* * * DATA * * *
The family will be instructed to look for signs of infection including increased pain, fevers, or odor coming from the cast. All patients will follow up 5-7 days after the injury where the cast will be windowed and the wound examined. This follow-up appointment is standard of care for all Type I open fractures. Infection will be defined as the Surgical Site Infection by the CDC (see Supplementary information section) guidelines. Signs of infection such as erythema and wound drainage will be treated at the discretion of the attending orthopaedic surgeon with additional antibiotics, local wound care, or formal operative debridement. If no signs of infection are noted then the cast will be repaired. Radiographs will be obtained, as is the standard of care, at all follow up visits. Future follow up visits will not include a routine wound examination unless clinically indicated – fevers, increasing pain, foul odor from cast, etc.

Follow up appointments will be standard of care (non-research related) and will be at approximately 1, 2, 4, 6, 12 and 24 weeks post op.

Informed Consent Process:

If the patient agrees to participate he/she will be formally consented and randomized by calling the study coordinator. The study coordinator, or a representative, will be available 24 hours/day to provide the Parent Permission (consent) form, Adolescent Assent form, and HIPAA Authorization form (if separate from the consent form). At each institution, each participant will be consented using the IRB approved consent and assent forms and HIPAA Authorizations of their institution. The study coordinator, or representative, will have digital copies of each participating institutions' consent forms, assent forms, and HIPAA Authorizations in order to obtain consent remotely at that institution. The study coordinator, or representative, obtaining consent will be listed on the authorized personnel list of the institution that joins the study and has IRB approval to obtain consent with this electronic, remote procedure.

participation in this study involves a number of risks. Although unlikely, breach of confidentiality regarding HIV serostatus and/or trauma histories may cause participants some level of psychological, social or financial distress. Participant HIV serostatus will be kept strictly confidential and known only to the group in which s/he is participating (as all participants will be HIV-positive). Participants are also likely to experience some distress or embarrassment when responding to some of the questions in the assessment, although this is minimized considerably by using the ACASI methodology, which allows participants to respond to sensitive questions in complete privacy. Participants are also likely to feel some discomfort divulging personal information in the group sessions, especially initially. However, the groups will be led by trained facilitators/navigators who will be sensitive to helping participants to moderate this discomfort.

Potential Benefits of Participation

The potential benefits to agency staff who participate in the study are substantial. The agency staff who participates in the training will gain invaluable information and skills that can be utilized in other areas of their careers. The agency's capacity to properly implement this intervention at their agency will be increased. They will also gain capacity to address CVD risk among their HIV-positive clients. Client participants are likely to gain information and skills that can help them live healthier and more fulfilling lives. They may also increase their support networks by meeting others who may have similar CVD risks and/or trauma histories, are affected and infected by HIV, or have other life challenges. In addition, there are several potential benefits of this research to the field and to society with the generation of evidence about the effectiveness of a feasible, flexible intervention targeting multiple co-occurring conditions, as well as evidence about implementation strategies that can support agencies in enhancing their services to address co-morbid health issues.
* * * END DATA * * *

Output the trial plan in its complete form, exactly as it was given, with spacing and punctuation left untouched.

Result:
The family will be instructed to look for signs of infection including increased pain, fevers, or odor coming from the cast. All patients will follow up 5-7 days after the injury where the cast will be windowed and the wound examined. This follow-up appointment is standard of care for all Type I open fractures. Infection will be defined as the Surgical Site Infection by the CDC (see Supplementary information section) guidelines. Signs of infection such as erythema and wound drainage will be treated at the discretion of the attending orthopaedic surgeon with additional antibiotics, local wound care, or formal operative debridement. If no signs of infection are noted then the cast will be repaired. Radiographs will be obtained, as is the standard of care, at all follow up visits. Future follow up visits will not include a routine wound examination unless clinically indicated – fevers, increasing pain, foul odor from cast, etc.

Follow up appointments will be standard of care (non-research related) and will be at approximately 1, 2, 4, 6, 12 and 24 weeks post op.

Informed Consent Process:

If the patient agrees to participate he/she will be formally consented and randomized by calling the study coordinator. The study coordinator, or a representative, will be available 24 hours/day to provide the Parent Permission (consent) form, Adolescent Assent form, and HIPAA Authorization form (if separate from the consent form). At each institution, each participant will be consented using the IRB approved consent and assent forms and HIPAA Authorizations of their institution. The study coordinator, or representative, will have digital copies of each participating institutions' consent forms, assent forms, and HIPAA Authorizations in order to obtain consent remotely at that institution. The study coordinator, or representative, obtaining consent will be listed on the authorized personnel list of the institution that joins the study and has IRB approval to obtain consent with this electronic, remote procedure.

participation in this study involves a number of risks. Although unlikely, breach of confidentiality regarding HIV serostatus and/or trauma histories may cause participants some level of psychological, social or financial distress. Participant HIV serostatus will be kept strictly confidential and known only to the group in which s/he is participating (as all participants will be HIV-positive). Participants are also likely to experience some distress or embarrassment when responding to some of the questions in the assessment, although this is minimized considerably by using the ACASI methodology, which allows participants to respond to sensitive questions in complete privacy. Participants are also likely to feel some discomfort divulging personal information in the group sessions, especially initially. However, the groups will be led by trained facilitators/navigators who will be sensitive to helping participants to moderate this discomfort.

Potential Benefits of Participation

The potential benefits to agency staff who participate in the study are substantial. The agency staff who participates in the training will gain invaluable information and skills that can be utilized in other areas of their careers. The agency's capacity to properly implement this intervention at their agency will be increased. They will also gain capacity to address CVD risk among their HIV-positive clients. Client participants are likely to gain information and skills that can help them live healthier and more fulfilling lives. They may also increase their support networks by meeting others who may have similar CVD risks and/or trauma histories, are affected and infected by HIV, or have other life challenges. In addition, there are several potential benefits of this research to the field and to society with the generation of evidence about the effectiveness of a feasible, flexible intervention targeting multiple co-occurring conditions, as well as evidence about implementation strategies that can support agencies in enhancing their services to address co-morbid health issues.